General principles for reflection and presentation
Simplify. Clarity enhances message delivery.
Always consider which slides are expendable. Minimize content on each slide.
Exclude information that may confuse or overburden your audience, contain internal contradictions, or have spelling mistakes. Avoid presenting information your audience already knows is untrue.
Limit each slide to one message.
Tables and Graphs:
Tables are practical when the goal is for the audience to remember specific numbers.
- Graphs, particularly bar graphs, help present comparative information.
- Line charts are suitable for illustrating trends over time.
- Pie charts are appropriate for comparing slightly different values.
- Minimize the use of graphs and tables; if used, highlight only the figure with the main message in color.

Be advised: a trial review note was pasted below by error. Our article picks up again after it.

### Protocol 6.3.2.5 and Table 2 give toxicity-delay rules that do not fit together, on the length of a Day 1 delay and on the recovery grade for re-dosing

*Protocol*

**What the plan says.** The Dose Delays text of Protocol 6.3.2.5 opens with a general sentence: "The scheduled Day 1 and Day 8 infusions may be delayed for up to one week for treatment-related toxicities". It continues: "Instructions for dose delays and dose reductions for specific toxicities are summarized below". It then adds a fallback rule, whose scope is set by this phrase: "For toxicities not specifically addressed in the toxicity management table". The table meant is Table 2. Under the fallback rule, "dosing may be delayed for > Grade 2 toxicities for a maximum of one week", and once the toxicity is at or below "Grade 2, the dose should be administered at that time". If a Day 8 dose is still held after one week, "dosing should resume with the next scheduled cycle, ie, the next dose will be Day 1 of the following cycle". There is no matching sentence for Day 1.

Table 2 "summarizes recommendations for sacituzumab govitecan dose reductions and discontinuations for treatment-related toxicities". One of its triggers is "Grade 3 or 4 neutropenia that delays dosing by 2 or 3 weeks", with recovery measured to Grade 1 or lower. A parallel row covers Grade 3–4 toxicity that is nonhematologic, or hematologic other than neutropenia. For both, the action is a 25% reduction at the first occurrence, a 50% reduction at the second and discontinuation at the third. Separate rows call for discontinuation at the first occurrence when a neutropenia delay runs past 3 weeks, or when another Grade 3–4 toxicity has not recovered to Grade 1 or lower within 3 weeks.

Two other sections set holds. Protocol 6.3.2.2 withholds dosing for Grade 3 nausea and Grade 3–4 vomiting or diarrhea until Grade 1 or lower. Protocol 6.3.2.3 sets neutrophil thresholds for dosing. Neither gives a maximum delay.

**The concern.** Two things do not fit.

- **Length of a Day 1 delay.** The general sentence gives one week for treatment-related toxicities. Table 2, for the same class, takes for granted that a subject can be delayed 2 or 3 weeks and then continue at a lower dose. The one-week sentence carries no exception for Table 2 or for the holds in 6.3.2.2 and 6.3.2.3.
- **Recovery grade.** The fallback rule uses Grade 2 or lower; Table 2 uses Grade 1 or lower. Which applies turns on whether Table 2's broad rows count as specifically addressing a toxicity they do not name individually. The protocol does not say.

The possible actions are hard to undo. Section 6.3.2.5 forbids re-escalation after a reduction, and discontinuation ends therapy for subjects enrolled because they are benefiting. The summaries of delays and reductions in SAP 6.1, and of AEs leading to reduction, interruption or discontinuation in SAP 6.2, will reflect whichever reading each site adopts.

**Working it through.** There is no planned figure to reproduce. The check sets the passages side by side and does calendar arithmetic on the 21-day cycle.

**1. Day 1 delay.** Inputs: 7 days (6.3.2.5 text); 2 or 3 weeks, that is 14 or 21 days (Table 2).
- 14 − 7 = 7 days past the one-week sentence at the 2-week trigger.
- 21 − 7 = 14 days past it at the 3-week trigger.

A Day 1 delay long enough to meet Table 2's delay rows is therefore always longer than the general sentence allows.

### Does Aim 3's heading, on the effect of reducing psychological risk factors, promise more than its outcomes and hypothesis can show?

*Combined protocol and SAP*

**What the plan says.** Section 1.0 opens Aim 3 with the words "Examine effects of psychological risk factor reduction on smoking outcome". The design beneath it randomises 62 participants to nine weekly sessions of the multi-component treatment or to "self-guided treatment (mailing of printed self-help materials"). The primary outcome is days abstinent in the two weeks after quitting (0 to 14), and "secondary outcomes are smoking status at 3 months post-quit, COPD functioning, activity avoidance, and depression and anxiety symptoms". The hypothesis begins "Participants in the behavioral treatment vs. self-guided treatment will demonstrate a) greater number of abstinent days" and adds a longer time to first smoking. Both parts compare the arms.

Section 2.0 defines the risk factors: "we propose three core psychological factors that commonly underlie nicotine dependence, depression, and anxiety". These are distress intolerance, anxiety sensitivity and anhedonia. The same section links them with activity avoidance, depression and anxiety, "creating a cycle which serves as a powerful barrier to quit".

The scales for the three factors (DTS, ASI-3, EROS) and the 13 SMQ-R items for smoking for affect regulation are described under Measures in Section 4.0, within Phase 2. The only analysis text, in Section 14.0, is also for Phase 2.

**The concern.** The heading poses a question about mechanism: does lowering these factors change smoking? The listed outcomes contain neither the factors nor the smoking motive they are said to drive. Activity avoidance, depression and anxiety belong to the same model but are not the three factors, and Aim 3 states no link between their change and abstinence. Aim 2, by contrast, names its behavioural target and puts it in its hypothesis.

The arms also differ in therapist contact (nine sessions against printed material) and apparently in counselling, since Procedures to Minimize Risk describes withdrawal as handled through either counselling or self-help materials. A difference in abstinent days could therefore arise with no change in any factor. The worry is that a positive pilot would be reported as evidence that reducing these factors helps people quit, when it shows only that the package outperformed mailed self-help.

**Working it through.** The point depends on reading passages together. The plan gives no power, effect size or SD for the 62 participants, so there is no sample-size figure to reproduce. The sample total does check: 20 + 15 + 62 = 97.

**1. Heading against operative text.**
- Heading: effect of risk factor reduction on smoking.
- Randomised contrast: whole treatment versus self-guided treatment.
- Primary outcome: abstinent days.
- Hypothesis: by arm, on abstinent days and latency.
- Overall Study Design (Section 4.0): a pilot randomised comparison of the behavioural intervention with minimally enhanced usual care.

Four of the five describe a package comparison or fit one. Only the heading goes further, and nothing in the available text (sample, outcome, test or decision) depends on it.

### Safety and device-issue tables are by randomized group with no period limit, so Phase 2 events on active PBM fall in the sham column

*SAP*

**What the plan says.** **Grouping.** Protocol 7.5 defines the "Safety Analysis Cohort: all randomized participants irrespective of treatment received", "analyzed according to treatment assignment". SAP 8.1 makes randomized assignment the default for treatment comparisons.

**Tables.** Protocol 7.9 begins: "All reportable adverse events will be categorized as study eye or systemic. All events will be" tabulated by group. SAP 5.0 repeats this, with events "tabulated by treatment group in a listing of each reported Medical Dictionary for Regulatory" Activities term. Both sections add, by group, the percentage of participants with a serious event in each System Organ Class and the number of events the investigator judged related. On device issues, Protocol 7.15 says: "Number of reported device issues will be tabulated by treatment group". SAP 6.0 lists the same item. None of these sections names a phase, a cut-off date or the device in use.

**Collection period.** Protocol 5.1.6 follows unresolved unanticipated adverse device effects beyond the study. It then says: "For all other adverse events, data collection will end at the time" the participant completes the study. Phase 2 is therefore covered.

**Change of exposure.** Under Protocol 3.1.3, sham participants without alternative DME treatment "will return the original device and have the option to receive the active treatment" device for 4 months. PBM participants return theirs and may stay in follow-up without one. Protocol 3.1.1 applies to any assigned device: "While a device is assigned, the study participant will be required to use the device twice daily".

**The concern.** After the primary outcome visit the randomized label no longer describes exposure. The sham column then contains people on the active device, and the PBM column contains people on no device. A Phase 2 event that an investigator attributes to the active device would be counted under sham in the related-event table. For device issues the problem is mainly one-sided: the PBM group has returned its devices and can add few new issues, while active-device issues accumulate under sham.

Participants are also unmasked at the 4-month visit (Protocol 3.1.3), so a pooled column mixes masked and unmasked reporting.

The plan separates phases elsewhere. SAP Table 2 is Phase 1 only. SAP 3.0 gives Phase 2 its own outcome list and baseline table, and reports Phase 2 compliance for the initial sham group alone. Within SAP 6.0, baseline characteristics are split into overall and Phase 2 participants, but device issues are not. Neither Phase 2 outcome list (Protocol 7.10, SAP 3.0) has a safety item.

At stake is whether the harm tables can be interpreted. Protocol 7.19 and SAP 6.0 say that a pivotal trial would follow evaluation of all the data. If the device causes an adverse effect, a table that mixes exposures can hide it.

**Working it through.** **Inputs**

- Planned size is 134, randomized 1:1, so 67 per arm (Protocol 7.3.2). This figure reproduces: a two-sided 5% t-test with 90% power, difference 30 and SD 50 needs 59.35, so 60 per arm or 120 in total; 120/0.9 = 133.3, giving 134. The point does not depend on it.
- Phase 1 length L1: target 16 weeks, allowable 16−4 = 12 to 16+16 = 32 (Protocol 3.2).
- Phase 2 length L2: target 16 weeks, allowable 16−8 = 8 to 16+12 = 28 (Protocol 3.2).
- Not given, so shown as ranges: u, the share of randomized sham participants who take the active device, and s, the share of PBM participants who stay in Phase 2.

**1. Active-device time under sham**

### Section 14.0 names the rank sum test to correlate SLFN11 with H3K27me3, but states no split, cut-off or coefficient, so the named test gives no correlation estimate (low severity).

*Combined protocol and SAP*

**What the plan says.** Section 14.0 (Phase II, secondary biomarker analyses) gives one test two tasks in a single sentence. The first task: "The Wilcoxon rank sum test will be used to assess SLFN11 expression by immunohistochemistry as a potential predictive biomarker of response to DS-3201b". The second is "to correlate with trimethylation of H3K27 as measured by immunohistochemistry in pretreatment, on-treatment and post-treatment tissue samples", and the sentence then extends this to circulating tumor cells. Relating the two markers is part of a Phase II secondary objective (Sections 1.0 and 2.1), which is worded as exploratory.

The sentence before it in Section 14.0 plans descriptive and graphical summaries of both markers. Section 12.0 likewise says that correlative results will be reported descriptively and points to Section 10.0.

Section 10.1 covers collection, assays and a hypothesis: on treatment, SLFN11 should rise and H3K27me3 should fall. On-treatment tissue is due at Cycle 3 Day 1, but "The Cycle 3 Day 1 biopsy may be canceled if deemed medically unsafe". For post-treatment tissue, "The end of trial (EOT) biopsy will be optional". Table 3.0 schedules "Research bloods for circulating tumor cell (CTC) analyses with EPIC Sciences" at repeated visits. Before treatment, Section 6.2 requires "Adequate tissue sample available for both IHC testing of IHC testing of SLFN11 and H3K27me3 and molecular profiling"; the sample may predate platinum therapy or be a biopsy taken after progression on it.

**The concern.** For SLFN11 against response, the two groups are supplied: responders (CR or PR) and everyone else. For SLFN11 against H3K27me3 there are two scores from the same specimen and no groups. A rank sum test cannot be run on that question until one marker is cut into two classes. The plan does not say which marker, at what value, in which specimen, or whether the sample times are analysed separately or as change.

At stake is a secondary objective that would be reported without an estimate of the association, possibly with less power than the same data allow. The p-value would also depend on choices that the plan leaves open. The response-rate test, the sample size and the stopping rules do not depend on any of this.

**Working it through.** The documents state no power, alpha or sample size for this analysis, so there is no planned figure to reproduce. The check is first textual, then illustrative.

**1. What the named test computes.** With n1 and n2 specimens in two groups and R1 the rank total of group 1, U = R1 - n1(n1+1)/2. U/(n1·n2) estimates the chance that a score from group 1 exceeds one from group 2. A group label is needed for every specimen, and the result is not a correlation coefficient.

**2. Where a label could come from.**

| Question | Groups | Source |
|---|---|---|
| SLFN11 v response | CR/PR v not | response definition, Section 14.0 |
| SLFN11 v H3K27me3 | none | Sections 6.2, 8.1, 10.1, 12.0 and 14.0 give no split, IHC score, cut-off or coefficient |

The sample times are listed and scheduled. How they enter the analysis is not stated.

- Avoid challenging-to-read or disconnected headings for graph elements.
- Exclude rulers and avoid three-dimensional elements to reduce noise.
Treat spaces and space with respect, emphasizing the featured content. Reducing these areas diminishes slide effectiveness.
Use animation to gradually explain complex ideas or illustrate movement, employing several slides with slight changes between them.
Ensure a logical connection and fluid flow between slides.
Maintain consistency within each slide and across slides regarding shape, color, and theme.
Never distribute a photo of your presentation to listeners, especially not before presenting it. If distribution is warranted, share in-depth, edited information as a separate reading document.
In summary, the key message is clear: Trim the text. People come to hear you, not to read the presentation alone.